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Andrew HeiskellAndrew Heiskell
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really deal with that kind of a crisis.


But that adversarial situation that you described in '73, and for those first few years--was that also a comment on Bok's inability to change that situation, to make it a more constructive or work-along Board?


Well, Bok--


Was there an attitude toward BOK in there?


Somewhat. I suppose it was in part Bok's fault, but one of the things that as a businessman always fascinates you is that, when a university goes out to get a new president, the odds are that they are going to pick somebody who has practically no administrative ability, proven ability, or experience! And sure enough, when they picked Bok--as it turns out, it was a great pick--but the plain fact was that Derek Bok's administrative experience consisted of three years--two years or three years--as dean of the Faculty of Law. Period. That's all--apart from that he'd been a teacher and a writer. And here he was, suddenly running an institution that had 15,000 students and 14,000 employees [laughter], and power dispersed all over the lot, so that even the president had difficulty in finding it.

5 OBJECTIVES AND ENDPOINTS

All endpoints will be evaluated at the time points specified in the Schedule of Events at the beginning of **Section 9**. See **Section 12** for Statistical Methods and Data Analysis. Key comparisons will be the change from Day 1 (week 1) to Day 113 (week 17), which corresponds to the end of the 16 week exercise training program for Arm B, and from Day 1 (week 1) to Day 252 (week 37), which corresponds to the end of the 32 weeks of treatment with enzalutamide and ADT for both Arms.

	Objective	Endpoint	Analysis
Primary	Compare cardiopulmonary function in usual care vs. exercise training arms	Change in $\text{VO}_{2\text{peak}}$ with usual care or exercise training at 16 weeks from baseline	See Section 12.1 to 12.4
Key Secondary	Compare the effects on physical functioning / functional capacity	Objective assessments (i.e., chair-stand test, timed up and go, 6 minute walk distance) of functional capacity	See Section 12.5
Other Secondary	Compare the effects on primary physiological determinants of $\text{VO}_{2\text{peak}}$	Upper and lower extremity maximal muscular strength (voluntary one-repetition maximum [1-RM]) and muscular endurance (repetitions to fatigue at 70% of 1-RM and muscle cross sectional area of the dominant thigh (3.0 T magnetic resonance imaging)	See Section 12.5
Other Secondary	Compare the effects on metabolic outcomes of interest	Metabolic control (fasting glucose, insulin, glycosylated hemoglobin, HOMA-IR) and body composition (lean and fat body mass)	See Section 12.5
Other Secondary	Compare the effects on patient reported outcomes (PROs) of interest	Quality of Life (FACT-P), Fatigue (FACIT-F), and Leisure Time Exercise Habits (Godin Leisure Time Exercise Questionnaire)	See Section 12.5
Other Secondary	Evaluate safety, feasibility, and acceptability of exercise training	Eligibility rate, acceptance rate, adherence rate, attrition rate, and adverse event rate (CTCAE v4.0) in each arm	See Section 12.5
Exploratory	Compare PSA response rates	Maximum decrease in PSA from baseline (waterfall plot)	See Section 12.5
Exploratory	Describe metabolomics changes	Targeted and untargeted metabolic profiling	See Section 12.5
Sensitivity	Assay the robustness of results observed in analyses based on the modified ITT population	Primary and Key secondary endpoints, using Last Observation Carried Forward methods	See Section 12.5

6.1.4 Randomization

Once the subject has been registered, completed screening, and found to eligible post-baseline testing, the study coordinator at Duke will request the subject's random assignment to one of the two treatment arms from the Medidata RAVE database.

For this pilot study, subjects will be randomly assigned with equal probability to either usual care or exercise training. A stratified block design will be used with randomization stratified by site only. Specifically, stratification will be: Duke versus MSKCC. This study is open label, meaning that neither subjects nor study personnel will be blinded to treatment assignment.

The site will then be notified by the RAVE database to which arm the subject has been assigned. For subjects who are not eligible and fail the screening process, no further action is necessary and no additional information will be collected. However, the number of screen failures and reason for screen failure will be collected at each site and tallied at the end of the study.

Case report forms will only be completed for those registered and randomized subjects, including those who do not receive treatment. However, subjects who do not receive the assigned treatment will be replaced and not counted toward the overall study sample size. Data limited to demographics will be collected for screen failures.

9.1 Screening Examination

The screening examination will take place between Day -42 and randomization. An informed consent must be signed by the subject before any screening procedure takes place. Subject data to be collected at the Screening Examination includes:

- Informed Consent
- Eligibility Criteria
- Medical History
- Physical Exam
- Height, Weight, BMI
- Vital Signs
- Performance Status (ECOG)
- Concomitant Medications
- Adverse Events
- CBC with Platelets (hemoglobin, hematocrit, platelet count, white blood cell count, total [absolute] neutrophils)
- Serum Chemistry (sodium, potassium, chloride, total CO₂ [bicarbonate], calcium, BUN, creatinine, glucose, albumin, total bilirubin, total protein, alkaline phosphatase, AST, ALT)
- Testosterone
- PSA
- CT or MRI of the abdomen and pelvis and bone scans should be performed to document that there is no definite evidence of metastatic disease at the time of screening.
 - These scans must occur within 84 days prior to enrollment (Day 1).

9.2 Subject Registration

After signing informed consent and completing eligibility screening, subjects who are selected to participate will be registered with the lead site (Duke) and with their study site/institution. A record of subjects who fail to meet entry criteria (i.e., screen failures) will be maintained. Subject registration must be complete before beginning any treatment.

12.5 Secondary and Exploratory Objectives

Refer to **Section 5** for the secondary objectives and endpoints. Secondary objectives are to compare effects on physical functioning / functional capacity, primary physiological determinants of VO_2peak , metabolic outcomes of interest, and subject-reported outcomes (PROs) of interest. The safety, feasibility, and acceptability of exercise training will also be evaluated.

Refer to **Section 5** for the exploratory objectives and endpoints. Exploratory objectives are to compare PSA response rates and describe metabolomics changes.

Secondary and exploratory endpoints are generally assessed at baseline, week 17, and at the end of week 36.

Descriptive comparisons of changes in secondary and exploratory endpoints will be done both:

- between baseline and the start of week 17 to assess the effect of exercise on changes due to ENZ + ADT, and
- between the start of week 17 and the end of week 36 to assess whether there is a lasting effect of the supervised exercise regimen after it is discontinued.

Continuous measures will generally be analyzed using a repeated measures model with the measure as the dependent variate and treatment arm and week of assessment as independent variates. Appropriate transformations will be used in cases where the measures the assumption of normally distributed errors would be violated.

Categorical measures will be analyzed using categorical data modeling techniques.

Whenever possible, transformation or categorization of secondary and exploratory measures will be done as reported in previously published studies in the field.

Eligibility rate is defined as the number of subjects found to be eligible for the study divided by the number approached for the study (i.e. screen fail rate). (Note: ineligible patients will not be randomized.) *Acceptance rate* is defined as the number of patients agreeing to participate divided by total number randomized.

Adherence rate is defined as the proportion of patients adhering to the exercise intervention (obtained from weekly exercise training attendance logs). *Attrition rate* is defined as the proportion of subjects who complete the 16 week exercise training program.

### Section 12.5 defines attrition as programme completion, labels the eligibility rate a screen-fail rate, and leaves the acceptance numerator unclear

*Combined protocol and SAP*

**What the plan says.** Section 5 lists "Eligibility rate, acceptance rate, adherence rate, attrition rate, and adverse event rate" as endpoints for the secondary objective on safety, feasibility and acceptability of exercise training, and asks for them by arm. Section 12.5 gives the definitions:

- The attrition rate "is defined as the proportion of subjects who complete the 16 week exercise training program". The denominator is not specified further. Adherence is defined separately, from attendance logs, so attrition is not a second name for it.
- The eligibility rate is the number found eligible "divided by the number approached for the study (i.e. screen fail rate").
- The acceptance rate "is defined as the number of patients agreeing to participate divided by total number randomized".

And he did not find the oversees to be helpful to his cause. I think if he had his way at the time, he would happily have disbanded the body. But since it had been created 350 years earlier,

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